Book Review: Everland by Wendy Spinale

Everland by Wendy Spinale
My rating: 5 of 5 stars

Published Date: May 10, 2016
Publisher: Scholastic Press
Buy Link:

I received Everland in the May Steampunk Owlcrate. I decided I wanted the box because of the advertised Infernal Devices inclusion in the box. I was extremely excited to discover the book was a steampunk version of Peter Pan, as (if you read my reviews you already know) I’ve been reading a lot of Peter Pan retells lately.

What I Loved: This wasn’t so much a retelling of Peter Pan as it was a reimaging. All of our favorite characters, and their personalities were present and accounted for. I really enjoyed that about this book – it was it’s own story throughout the entire book, but it was also very much Peter Pan!

In some of the retellings I’ve read lately, Peter is cast as the bad guy while Hook is really our hero – in this book the characters are put back into their rightful places, and Pete was perfect and made me fall in love with the kid Peter Pan was, but also with the teenager and guardian he was in this rendition. He was playful and sarcastic yet he bore the weight of burden but not without its scars.

It was awesome that this was steampunked. I’ve read a few steampunk books, but I think I like this one the best so far. And Pete’s tattoo…I really would love to see that for real. However the best steampunk element was most certainly Belle’s wings!

Not So Much: Truthfully, Hook was completely unstable in this book, but I was sort of confounded by this character. At times I felt like he wasn’t really such a bad person, other times he was the worst. I kind of felt like the two sides didn’t come together very well, but perhaps that is as it should be when someone isn’t quite right in the head.

I also would have loved to have had an Epilogue of this book. It was pretty well wrapped up, but not completely…..aaaaand as I was typing this I looked it up, and it appears that this is a series. Now I’m really wondering where this is going to go…..

The Verdict:
This is my favorite Peter Pan Retelling so far. I loved it. I loved the setting, and the characters. I do want more and am very intrigued to know how this is going to be as a series. Hopefully it does not disappoint.

View all my reviews


Book Review: Illusionarium – Heather Dixon

Title: Illusionarium

Author: Heather Dixon
Genre: YA – Fantasy, Steampunk

Synopsis (From Goodreads):
What if the world holds more dangers—and more wonders—than we have ever known? And what if there is more than one world? From Heather Dixon, author of the acclaimed Entwined, comes a brilliantly conceived adventure that sweeps us from the inner workings of our souls to the far reaches of our imaginations.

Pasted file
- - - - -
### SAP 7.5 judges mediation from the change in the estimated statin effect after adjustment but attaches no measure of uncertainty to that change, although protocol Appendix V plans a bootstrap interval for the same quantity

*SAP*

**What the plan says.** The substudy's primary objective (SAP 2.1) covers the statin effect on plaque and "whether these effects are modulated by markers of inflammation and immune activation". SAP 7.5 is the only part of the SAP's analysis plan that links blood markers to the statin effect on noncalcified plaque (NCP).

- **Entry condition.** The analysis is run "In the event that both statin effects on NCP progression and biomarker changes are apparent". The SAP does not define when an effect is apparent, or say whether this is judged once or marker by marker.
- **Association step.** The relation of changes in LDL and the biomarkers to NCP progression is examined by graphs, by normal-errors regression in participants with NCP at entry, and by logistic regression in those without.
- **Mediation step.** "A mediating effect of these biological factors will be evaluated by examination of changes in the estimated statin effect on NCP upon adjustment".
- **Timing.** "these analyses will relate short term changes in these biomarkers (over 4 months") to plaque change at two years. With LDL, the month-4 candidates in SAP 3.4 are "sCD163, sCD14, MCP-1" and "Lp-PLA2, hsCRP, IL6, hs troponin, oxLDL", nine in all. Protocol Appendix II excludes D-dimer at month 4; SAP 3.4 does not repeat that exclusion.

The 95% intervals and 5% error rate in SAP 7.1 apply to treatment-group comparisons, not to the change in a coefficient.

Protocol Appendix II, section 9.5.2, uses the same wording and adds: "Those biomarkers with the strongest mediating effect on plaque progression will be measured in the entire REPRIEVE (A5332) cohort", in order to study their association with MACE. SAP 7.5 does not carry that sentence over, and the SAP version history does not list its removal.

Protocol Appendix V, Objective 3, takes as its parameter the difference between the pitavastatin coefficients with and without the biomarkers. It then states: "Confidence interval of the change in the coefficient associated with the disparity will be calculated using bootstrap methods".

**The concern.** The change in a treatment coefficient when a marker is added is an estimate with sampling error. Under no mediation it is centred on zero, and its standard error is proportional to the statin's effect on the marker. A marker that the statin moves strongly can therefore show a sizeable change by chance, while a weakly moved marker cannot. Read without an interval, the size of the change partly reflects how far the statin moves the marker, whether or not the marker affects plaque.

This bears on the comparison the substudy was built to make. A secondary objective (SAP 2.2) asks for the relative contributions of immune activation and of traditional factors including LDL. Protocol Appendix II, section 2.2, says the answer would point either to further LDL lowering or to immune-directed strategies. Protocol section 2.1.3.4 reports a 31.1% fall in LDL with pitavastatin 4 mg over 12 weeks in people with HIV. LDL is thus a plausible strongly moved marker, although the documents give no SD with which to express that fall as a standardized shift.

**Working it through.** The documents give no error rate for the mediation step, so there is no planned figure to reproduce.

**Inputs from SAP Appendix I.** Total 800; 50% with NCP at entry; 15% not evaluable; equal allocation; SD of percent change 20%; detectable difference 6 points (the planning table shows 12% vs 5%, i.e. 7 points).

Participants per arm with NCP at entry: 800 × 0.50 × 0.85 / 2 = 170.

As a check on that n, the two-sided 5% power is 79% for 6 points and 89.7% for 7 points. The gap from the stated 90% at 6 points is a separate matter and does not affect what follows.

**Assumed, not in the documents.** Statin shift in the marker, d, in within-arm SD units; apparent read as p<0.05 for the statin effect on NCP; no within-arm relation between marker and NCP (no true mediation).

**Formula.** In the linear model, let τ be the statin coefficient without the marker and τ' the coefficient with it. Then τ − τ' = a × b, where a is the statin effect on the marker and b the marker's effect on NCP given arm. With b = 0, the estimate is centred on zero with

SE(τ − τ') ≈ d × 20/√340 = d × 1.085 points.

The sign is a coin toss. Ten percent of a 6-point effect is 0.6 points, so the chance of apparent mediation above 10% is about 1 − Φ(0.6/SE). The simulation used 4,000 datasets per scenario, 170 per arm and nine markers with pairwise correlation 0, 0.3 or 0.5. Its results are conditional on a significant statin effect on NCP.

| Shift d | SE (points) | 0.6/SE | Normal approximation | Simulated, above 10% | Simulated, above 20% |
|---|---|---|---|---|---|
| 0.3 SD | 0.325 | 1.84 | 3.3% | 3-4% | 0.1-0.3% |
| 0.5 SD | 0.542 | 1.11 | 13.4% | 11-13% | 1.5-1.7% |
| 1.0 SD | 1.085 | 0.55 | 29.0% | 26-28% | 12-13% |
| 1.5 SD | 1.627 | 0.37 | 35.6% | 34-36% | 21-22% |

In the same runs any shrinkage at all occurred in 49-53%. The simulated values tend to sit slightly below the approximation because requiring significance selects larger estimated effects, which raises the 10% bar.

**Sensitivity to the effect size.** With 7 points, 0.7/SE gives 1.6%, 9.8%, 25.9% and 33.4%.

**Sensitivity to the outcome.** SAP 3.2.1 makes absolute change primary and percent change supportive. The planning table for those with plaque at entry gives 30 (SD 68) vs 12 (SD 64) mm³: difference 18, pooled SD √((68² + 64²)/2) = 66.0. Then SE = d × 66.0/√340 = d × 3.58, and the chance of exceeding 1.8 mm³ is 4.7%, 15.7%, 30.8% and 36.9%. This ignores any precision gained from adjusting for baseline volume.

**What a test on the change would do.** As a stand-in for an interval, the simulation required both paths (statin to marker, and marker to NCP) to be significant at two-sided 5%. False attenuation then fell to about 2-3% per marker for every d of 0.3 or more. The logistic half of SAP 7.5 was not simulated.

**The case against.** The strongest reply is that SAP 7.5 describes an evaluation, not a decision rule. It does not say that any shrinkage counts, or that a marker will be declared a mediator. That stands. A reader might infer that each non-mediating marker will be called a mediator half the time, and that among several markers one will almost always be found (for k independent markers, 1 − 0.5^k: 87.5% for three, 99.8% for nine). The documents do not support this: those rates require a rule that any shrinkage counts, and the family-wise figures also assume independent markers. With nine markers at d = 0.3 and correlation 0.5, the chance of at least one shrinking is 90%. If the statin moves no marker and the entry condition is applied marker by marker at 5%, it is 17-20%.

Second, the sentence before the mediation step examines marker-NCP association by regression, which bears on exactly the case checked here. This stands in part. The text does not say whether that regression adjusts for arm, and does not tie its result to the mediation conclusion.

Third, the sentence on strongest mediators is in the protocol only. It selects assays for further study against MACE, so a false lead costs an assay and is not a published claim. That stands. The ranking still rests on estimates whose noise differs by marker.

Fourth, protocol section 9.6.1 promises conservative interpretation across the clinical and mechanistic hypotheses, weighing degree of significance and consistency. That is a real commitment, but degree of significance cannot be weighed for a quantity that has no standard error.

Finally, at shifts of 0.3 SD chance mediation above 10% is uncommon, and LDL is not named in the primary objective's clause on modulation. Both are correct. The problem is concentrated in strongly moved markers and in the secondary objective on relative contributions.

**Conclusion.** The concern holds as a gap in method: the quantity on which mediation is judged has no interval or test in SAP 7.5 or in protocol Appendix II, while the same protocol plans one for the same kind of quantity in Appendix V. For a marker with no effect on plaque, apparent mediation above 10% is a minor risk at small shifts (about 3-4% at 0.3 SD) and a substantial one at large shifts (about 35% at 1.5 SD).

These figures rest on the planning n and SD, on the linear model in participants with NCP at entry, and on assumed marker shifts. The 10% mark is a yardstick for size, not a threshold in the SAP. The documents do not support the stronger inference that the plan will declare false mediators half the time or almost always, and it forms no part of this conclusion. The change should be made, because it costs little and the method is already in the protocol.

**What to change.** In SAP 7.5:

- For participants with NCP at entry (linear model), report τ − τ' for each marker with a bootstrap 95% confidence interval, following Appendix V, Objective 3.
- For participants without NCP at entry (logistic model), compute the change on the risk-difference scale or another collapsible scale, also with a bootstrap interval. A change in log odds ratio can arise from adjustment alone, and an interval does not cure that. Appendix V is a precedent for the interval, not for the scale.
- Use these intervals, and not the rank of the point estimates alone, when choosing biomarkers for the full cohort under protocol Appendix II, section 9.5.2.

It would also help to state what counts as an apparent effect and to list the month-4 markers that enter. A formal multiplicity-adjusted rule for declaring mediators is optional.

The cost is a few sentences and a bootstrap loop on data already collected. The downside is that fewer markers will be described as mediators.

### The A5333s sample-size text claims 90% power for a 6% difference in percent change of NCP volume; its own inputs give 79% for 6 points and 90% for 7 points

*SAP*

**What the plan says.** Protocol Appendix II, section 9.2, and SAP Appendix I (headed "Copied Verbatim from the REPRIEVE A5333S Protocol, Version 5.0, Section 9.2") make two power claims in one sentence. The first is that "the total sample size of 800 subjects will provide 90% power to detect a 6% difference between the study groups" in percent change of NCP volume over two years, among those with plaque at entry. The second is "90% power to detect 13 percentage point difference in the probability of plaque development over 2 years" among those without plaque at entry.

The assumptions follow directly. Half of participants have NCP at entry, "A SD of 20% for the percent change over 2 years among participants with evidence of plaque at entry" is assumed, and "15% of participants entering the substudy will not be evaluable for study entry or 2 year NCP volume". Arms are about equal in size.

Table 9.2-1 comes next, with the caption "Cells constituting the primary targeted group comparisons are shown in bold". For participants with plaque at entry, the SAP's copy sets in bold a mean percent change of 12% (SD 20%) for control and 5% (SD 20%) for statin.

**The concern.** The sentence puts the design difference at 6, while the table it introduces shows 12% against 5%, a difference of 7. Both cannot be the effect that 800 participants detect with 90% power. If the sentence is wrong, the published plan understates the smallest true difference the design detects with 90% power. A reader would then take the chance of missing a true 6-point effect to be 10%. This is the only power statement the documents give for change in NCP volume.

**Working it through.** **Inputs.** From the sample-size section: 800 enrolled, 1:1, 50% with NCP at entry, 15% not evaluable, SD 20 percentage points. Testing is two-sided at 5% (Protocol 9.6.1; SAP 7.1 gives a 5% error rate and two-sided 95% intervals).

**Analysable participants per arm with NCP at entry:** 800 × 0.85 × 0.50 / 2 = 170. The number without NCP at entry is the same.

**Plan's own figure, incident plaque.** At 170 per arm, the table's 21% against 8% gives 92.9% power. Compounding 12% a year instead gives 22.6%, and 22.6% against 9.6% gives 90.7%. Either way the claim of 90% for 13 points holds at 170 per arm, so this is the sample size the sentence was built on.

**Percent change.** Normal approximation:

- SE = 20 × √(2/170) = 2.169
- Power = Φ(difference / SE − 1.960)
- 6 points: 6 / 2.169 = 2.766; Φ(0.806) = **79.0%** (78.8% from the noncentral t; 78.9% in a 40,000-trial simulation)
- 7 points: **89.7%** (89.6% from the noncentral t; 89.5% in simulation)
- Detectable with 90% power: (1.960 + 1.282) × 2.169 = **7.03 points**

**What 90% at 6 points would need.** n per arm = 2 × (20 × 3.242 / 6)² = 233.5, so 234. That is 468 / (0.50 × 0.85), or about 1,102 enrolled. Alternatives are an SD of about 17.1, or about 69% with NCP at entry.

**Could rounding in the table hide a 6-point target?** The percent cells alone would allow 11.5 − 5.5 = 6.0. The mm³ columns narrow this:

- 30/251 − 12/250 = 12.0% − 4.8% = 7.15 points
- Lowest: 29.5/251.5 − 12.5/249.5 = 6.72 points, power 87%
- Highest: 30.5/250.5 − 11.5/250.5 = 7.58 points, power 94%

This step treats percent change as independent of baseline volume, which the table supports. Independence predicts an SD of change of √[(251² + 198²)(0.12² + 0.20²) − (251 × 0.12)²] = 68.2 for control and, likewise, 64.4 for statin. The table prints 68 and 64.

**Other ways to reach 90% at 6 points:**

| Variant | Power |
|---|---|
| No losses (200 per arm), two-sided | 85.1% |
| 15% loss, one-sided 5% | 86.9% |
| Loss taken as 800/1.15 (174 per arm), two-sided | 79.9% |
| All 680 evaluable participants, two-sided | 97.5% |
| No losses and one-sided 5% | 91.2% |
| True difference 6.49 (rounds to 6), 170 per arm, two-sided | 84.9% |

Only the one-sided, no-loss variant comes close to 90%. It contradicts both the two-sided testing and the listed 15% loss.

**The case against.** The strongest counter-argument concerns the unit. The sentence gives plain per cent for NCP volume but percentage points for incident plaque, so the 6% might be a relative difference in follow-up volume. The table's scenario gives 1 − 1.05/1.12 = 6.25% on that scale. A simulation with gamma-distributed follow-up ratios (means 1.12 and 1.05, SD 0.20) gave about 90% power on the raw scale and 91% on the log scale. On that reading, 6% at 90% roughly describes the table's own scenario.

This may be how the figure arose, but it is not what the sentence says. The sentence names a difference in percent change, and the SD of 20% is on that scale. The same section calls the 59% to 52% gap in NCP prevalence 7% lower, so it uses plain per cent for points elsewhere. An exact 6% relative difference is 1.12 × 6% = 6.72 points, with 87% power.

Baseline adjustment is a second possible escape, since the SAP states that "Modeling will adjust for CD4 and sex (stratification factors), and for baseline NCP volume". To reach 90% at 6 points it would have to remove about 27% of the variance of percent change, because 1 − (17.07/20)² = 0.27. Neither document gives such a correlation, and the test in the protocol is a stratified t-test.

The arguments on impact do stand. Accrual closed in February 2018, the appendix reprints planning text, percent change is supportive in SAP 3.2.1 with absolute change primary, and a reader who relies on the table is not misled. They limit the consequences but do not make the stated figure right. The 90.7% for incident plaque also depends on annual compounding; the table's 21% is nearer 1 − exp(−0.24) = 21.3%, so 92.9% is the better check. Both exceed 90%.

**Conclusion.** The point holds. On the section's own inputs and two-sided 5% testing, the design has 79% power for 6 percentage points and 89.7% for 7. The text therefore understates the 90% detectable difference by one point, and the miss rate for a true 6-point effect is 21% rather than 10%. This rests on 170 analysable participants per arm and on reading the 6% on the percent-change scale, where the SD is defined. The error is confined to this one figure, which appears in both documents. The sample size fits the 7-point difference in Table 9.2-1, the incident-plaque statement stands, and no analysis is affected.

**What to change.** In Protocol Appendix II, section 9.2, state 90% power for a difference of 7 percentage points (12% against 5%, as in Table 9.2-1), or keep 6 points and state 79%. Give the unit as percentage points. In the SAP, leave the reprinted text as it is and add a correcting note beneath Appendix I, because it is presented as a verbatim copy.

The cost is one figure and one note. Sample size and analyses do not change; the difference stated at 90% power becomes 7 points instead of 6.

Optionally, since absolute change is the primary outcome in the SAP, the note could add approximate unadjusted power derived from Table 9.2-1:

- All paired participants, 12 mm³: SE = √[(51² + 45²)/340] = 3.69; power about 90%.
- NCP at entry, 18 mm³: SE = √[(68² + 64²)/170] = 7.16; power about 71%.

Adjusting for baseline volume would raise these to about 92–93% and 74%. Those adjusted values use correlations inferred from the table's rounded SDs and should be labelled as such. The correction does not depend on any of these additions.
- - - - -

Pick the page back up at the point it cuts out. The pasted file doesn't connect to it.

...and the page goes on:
Jonathan is perfectly ordinary. But then—as every good adventure begins—the king swoops into port, and Jonathan and his father are enlisted to find the cure to a deadly plague. Jonathan discovers that he’s a prodigy at working with a new chemical called fantillium, which creates shared hallucinations—or illusions. And just like that, Jonathan is knocked off his path. Through richly developed parallel worlds, vivid action, a healthy dose of humor, and gorgeous writing, Heather Dixon spins a story that calls to mind The Night Circus and Pixar movies, but is wholly its own.

My Review:
Just before my 2016 “shut down” on buying any new books due to the 2016 TBR Reading Challenge, I received one of those Goodreads emails that includes new books which are specifically picked out for you due to what you’ve read in the past. Those emails are evil, and probably half my problem. Anyhow, Illusionarium was on that email. It was there because I have read and loved Heather Dixon’s writing in the past, so of course I NEED to know when she releases a new book, right?

I don’t always fall for those emails. But I’m a sucker for great covers, and let me tell you – I don’t know who Heather Dixon is working with on her covers, but they are both simply amazing. And truth be told – if this cover wasn’t so perfect, I wouldn’t have been buying this book on December 31, 2015, right before I was suppose to be cutting myself off from new purchases so that I could make a dent in the 450+ books already on my kindle/nook/whatever reading app.

What I Loved: This book takes imagination. I took LOADS of imagination to write (I wish I had half this imagination!) and it takes imagination to read – thankfully I’m good at that part! About halfway through reading Illusionarium, I stopped and read a few reviews on Goodreads, and I found a mixed response. But I think the biggest problem with the book is that it is weirdness on top of weirdness – and if you weren’t following from the beginning, you are probably going to have a problem continuing to follow…. I didn’t. I think that the setting (an AIR CITY!!), the illusions, the schism (ß you must read to understand) – everything was so interesting and perfect. If this book were a movie, it would no doubt be directed by Tim Burton. I imagine all kinds of bright colors, but also that gothic darkness that Burton is known for as well.